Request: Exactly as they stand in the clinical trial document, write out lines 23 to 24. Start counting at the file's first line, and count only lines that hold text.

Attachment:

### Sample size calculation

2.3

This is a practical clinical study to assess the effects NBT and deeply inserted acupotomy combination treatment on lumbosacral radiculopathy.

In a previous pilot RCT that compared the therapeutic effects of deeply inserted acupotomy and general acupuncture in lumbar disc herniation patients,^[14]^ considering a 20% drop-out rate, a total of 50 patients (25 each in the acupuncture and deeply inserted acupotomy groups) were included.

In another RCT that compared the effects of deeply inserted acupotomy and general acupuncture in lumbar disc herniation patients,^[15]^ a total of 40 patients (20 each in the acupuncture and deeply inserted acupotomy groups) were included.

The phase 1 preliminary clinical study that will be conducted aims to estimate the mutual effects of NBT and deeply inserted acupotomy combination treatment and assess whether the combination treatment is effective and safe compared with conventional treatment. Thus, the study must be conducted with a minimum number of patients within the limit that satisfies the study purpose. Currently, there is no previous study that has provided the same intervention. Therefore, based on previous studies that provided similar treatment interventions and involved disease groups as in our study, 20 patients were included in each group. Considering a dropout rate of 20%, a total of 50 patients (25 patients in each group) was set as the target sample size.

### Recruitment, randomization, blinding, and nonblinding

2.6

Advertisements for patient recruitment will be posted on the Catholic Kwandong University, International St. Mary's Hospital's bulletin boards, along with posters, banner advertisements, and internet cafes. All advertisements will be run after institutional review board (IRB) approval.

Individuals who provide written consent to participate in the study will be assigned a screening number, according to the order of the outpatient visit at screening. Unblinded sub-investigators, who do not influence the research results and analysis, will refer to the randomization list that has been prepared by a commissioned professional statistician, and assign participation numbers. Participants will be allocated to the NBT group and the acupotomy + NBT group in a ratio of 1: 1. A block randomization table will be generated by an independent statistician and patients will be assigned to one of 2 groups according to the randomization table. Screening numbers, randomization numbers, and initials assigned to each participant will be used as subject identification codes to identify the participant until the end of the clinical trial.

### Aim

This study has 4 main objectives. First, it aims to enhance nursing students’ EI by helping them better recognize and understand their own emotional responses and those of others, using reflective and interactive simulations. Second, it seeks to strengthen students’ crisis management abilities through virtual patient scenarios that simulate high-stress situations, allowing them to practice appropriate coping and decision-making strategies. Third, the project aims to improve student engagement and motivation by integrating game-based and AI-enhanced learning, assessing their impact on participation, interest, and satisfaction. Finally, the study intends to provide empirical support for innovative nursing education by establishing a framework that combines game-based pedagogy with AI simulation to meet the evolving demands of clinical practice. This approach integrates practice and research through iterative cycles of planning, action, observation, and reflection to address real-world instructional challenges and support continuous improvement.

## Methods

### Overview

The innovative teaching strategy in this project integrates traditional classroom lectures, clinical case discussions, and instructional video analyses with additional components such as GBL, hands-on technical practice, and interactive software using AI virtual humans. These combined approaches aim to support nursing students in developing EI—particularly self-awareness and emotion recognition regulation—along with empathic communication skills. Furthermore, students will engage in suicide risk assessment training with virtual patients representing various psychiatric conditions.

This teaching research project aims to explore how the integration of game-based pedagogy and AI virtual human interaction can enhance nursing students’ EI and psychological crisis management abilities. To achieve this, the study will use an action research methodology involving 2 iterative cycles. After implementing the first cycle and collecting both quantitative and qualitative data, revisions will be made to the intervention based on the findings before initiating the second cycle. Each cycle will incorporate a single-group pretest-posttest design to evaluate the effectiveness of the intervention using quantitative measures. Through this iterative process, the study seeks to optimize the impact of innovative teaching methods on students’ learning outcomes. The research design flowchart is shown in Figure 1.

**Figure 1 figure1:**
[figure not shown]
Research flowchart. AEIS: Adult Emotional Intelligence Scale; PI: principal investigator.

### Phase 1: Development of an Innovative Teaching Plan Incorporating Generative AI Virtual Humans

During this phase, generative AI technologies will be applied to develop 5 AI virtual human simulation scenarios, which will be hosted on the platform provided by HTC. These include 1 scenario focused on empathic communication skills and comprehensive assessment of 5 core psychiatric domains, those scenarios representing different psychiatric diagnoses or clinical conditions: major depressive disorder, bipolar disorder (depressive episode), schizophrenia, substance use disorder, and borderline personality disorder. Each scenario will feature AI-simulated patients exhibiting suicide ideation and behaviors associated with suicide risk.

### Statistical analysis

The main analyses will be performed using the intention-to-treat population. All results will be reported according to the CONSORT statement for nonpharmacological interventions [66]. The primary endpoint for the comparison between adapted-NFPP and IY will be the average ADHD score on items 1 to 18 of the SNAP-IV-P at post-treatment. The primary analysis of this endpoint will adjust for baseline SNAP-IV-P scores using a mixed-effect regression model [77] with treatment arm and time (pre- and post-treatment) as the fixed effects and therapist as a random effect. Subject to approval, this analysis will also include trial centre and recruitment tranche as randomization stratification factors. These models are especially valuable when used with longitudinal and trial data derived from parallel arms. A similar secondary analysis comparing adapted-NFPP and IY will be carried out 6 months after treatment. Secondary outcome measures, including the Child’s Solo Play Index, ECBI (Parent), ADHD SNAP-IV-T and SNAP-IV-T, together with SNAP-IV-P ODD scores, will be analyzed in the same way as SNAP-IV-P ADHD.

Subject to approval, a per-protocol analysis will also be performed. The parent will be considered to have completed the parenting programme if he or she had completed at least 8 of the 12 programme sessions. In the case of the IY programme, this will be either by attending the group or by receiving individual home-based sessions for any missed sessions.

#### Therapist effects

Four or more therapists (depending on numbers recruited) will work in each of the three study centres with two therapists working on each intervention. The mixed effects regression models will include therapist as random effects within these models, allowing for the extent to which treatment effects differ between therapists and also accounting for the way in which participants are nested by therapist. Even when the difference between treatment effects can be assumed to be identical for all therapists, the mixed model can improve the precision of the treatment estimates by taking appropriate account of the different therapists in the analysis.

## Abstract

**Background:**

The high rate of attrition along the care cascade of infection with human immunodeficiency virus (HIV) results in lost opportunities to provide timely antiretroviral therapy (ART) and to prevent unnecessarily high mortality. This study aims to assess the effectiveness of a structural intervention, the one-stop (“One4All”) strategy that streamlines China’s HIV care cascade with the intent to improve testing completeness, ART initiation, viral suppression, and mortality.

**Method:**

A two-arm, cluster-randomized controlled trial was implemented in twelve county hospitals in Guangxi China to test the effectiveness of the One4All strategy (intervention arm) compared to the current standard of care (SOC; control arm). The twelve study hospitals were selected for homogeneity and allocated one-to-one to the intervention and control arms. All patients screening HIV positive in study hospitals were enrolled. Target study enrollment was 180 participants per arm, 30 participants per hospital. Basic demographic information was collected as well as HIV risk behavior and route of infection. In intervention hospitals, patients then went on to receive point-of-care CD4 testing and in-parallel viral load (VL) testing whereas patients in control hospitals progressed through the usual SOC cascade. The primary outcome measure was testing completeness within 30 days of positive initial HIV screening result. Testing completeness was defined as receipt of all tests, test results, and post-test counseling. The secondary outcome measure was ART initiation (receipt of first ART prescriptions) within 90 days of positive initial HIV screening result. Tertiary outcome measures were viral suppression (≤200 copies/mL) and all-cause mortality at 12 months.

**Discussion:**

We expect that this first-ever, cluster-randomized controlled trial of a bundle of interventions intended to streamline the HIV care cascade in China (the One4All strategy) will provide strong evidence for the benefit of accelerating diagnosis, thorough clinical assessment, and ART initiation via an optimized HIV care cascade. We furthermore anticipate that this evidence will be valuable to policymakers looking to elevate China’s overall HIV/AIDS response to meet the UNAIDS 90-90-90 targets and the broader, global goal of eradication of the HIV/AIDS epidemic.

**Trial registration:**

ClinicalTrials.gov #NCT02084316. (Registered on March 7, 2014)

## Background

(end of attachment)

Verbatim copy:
The main analyses will be performed using the intention-to-treat population. All results will be reported according to the CONSORT statement for nonpharmacological interventions [66]. The primary endpoint for the comparison between adapted-NFPP and IY will be the average ADHD score on items 1 to 18 of the SNAP-IV-P at post-treatment. The primary analysis of this endpoint will adjust for baseline SNAP-IV-P scores using a mixed-effect regression model [77] with treatment arm and time (pre- and post-treatment) as the fixed effects and therapist as a random effect. Subject to approval, this analysis will also include trial centre and recruitment tranche as randomization stratification factors. These models are especially valuable when used with longitudinal and trial data derived from parallel arms. A similar secondary analysis comparing adapted-NFPP and IY will be carried out 6 months after treatment. Secondary outcome measures, including the Child’s Solo Play Index, ECBI (Parent), ADHD SNAP-IV-T and SNAP-IV-T, together with SNAP-IV-P ODD scores, will be analyzed in the same way as SNAP-IV-P ADHD.

Subject to approval, a per-protocol analysis will also be performed. The parent will be considered to have completed the parenting programme if he or she had completed at least 8 of the 12 programme sessions. In the case of the IY programme, this will be either by attending the group or by receiving individual home-based sessions for any missed sessions.